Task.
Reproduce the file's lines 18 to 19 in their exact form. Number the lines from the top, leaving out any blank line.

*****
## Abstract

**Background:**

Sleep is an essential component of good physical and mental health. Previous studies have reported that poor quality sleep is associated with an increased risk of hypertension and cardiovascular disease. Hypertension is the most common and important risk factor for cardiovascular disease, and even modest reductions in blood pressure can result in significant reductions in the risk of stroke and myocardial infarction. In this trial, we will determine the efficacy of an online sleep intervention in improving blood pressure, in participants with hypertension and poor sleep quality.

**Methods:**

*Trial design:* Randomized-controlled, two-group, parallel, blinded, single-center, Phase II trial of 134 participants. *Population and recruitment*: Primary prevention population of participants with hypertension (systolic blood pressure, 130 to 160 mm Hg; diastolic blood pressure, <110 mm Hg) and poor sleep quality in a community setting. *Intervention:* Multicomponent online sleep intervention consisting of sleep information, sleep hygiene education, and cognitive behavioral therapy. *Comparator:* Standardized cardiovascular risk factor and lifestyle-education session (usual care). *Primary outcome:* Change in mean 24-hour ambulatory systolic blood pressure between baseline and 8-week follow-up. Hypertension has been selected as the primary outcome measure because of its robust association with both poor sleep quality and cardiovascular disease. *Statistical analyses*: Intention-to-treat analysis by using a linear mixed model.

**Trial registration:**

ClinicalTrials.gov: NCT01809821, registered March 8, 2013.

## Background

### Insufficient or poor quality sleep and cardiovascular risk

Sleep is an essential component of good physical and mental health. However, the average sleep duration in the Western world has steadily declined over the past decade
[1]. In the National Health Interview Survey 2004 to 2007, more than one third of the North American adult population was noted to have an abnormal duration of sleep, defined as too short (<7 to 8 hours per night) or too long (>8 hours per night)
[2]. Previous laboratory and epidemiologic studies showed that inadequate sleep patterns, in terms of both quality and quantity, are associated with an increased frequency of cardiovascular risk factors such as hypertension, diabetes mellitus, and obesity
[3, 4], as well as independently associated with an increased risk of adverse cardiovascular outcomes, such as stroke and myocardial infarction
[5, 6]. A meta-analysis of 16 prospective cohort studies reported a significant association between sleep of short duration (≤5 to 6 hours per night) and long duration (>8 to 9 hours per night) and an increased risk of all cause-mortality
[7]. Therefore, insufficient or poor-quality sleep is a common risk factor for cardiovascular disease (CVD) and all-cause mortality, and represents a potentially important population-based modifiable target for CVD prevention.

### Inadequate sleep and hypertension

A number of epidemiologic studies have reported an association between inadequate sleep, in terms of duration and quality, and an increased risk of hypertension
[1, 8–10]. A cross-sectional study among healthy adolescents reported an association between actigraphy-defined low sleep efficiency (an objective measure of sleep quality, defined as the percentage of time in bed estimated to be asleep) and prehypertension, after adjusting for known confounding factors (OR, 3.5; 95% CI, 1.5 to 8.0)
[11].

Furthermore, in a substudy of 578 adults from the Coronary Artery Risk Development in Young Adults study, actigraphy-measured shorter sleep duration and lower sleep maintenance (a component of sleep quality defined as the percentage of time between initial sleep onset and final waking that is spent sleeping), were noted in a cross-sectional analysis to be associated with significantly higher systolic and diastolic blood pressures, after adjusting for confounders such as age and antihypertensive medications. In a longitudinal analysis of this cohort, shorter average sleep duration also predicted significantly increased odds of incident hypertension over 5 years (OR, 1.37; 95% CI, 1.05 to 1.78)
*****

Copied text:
[1, 8–10]. A cross-sectional study among healthy adolescents reported an association between actigraphy-defined low sleep efficiency (an objective measure of sleep quality, defined as the percentage of time in bed estimated to be asleep) and prehypertension, after adjusting for known confounding factors (OR, 3.5; 95% CI, 1.5 to 8.0)
[11].